To sell or specify?

By Wojciech Brozyna, managing director of Aluprof UK.

Taking a step back and looking at the drivers that enable us to complete the projects we undertake helps us to understand the work we require and how to complete it.

For example, do we look for a quick fix, one that will possibly fail again at some point, or do we look at a permanent fix, something that we can complete and forget, or hopefully have pride in a job well done?

If you take a vertical ribbon glazing requirement over several floors, do we use curtain wall, or do we consider a stacked window system? The curtain wall, correctly specified and installed, could be seen as a permanent fix, while a vertical run of jointed windows could be seen as a quick fix and certainly cheaper. So, do we prioritise the sell and offer the cheapest solution, or do we specify, offering the client the robust and probably correct solution for a long and trouble-free installation? Maybe both approaches could be correct, but we need to determine the client’s requirements.

When a commercial aluminium systems company or installer quotes for a project, they are seen as the specialist. No-one on site will generally question the specification, as long as it is broadly in line with the architect’s design intention unless the main contractor has employed their own facade consultant, or has a full time facade manager involved.

In the absence of this further specialist do we sell or specify? Often to gain an order, some installers will offer the most cost-effective solution based on installation costs but, by looking at the project as a whole and not the system being costed in isolation, a more robust system can be used at a similar cost if the installation was value managed.

Value management looks at every process from order through to completion. In the facade industry the principles of value management have been adopted by Aluprof to deliver competitive installations in conjunction with their extensive network of fabricators and installers.

To begin with, an overview of the complete project programme is needed, with each of the processes and deadlines for completion itemised. It is at this stage that options are discussed. One of the obvious choices is that of the system to be used for the facade, as with other high-end systems companies, Aluprof offers its systems in various designs to meet the needs of the building. An example of this can be seen in Aluprof’s MB-SR50N Curtain Wall system. Far from being a single system there are many options to choose from, which include various insulation levels, capping options or structural arrangements; each choice represents a cost or a cost saving. It’s a little like specifying options on a new car taking the base model of choice as a starting point.

A further consideration is the optimisation of aluminium profile cutting. To reduce waste on fabrication, profiles can be extruded to special lengths, which offers high levels of cutting optimisation, which in turn reduces material waste, which reduces costs. These are just some of the important issues that are reviewed in the value management process, which ensures that the completed project performs exactly as specified and perfectly meets with the clients expectations.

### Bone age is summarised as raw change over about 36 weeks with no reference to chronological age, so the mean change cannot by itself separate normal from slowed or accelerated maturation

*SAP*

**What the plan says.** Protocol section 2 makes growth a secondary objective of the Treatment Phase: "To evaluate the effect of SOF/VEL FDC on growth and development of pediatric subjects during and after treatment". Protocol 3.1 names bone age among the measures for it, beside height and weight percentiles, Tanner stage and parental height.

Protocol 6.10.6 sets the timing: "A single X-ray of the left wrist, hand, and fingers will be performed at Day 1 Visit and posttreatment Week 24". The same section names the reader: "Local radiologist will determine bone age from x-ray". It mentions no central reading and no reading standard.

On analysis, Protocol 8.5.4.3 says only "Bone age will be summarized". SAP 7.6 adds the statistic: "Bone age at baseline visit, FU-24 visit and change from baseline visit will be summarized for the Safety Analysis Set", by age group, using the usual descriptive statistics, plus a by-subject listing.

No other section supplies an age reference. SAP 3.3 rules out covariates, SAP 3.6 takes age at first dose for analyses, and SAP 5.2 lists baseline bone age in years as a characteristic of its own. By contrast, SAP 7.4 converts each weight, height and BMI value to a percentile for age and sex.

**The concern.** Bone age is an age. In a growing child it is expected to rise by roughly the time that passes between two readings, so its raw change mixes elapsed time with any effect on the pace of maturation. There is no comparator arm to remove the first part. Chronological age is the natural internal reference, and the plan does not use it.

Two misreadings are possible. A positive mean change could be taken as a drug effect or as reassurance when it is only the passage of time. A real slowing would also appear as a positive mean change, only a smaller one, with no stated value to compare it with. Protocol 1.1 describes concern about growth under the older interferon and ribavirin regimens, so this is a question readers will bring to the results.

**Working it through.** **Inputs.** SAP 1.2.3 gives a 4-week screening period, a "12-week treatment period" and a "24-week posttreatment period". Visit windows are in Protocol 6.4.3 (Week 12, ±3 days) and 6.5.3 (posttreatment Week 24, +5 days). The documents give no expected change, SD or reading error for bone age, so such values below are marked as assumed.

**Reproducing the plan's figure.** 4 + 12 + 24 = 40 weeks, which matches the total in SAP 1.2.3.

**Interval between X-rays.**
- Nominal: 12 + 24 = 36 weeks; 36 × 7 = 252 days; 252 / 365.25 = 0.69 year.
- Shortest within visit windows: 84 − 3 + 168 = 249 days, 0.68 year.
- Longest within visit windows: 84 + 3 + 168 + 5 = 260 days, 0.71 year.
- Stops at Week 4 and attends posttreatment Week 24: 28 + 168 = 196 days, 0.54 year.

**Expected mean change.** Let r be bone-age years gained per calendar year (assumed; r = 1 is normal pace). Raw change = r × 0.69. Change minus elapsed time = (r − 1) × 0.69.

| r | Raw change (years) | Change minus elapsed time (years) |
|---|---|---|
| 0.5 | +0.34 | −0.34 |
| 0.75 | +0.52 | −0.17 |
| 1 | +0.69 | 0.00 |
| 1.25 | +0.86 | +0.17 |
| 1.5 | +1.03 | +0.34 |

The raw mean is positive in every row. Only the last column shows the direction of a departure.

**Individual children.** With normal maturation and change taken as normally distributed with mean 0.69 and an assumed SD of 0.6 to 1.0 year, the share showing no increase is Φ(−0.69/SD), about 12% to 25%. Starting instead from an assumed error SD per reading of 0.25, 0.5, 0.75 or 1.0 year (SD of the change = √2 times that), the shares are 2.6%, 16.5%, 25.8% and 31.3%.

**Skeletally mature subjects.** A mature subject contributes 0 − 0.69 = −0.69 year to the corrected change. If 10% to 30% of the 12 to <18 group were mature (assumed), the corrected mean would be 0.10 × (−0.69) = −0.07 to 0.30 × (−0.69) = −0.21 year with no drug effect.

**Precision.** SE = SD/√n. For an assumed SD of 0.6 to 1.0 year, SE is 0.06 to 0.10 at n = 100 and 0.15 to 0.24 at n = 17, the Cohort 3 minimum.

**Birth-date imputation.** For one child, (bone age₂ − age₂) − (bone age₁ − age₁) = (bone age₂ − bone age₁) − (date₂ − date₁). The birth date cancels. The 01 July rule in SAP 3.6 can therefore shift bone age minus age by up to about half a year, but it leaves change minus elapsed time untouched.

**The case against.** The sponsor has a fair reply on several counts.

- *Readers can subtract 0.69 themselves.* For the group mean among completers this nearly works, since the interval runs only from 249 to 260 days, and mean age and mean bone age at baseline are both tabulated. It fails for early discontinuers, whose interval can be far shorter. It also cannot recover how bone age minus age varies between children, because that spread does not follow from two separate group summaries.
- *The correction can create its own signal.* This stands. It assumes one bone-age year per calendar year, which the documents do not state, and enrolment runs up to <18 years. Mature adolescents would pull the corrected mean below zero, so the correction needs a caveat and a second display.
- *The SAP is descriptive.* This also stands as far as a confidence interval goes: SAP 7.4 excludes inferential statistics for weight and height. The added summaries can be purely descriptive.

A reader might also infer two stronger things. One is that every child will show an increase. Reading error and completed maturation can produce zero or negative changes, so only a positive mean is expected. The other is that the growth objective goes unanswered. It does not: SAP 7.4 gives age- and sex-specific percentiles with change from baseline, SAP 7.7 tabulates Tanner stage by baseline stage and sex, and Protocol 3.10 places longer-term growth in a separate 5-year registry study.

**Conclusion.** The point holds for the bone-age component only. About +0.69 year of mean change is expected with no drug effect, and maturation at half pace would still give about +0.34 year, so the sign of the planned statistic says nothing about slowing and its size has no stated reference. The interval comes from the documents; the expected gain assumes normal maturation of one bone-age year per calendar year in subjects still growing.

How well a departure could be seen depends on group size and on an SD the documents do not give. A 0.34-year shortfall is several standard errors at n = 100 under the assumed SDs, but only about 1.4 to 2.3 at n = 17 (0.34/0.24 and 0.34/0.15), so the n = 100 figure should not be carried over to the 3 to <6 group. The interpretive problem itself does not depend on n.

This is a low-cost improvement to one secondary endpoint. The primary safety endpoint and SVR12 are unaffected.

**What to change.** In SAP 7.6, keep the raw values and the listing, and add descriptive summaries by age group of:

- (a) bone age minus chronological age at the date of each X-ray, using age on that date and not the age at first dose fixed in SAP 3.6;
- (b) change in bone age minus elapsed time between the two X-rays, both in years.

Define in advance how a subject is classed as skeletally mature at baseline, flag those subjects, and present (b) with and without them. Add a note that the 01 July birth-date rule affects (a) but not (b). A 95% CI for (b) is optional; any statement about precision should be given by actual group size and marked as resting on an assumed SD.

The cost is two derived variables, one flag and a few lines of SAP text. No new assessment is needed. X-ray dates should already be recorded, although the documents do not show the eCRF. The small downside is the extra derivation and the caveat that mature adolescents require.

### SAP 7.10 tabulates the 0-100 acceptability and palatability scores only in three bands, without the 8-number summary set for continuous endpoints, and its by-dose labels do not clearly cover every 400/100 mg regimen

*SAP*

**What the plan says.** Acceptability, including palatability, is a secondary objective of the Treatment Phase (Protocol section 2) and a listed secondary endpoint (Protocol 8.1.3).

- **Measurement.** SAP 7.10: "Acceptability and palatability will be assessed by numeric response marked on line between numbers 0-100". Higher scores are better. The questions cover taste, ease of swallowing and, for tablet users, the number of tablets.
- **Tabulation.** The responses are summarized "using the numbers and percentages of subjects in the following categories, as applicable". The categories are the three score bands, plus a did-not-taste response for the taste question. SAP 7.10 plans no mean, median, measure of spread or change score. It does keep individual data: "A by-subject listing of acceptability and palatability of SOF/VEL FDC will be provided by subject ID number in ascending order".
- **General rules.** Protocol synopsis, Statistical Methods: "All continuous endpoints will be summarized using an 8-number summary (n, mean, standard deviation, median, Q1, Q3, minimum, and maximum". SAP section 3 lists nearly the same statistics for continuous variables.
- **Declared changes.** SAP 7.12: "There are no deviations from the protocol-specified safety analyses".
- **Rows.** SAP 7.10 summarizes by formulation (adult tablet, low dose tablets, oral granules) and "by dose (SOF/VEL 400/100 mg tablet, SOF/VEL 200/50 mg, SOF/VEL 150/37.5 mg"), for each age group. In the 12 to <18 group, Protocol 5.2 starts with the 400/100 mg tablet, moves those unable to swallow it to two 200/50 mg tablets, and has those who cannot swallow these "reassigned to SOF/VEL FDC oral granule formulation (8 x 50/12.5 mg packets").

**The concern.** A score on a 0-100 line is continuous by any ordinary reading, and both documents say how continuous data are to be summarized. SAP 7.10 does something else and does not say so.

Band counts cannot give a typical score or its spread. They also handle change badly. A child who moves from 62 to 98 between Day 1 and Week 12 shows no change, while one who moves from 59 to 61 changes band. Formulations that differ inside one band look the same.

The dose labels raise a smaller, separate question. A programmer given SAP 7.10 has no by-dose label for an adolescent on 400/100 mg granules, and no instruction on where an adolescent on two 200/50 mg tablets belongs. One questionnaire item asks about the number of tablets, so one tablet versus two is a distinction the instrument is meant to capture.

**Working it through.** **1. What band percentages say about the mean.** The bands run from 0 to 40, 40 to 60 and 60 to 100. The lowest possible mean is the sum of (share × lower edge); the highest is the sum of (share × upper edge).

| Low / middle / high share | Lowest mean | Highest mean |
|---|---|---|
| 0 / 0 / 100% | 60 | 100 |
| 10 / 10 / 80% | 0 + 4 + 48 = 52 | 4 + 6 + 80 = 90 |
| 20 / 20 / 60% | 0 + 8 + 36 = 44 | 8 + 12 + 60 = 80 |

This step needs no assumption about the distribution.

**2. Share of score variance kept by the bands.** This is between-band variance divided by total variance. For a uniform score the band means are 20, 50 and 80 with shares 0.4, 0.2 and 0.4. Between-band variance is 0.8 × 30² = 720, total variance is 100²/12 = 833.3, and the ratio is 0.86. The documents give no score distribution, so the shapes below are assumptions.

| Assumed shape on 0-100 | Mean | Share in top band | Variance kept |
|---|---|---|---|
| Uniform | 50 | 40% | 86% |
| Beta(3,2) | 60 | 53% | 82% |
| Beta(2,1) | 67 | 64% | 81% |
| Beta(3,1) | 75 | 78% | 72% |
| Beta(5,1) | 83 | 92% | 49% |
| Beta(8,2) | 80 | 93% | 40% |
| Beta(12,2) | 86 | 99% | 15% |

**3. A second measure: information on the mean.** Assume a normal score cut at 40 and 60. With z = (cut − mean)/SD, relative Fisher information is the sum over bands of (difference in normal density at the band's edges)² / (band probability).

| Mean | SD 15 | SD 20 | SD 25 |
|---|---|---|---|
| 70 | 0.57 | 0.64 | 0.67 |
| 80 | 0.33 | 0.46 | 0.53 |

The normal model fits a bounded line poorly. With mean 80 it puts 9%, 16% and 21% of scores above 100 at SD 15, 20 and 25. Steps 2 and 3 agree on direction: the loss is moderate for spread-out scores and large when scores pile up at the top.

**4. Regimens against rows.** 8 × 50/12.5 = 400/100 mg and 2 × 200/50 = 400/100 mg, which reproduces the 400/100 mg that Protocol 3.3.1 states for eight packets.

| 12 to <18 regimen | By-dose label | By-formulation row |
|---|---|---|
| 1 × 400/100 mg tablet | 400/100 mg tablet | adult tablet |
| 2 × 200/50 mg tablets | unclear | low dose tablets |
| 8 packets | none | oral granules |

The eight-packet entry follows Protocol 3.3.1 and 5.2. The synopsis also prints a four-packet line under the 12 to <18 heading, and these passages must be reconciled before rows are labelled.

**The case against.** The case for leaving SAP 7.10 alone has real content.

Using BIM to its fullest extent will always ensure that complications are discussed and cleared at very early stages. This again saves cost further down the supply chain. Using BIM reduces the quantity of detailed installation drawings that need to be completed, which complement the BIM model. Aluprof offers a wide range of BIM models that are constantly being revised to offer as much data as can be easily incorporated into a current BIM project.

With a large systems company such as Aluprof, working on the value management of a project at the very early stages, options such as choice of fabrication location can be explored to offer the best value and quality. An example of this could be complex details within a unitised project where a local fabricator could produce all the standard units and where complex – say, curved units – are manufactured competitively elsewhere where specialist equipment is available. The key to any programme would be to add value, not in cost terms, but in quality and time performance. As we are all too aware, time delays on site carry significant costs for both main contractor and consequently sub-contractor.

To ensure that any installation meets site requirements, new profiles can form part of the value management process. New profiles could offer not just a better detail, but new profiles can reduce costs and can reduce the time taken to install on site. At the extreme end of value management is the option of developing an entirely new system to meet a project’s requirement. The experience within the technical team at Aluprof makes this option entirely possible, as it has been done before.

Installation value management could mean that on site teams are chosen with installers who are fully experienced in the exact systems being installed, possibly by making up new teams with highly experienced site agents who know the systems being used very well as they have worked on extensive installations using the same systems.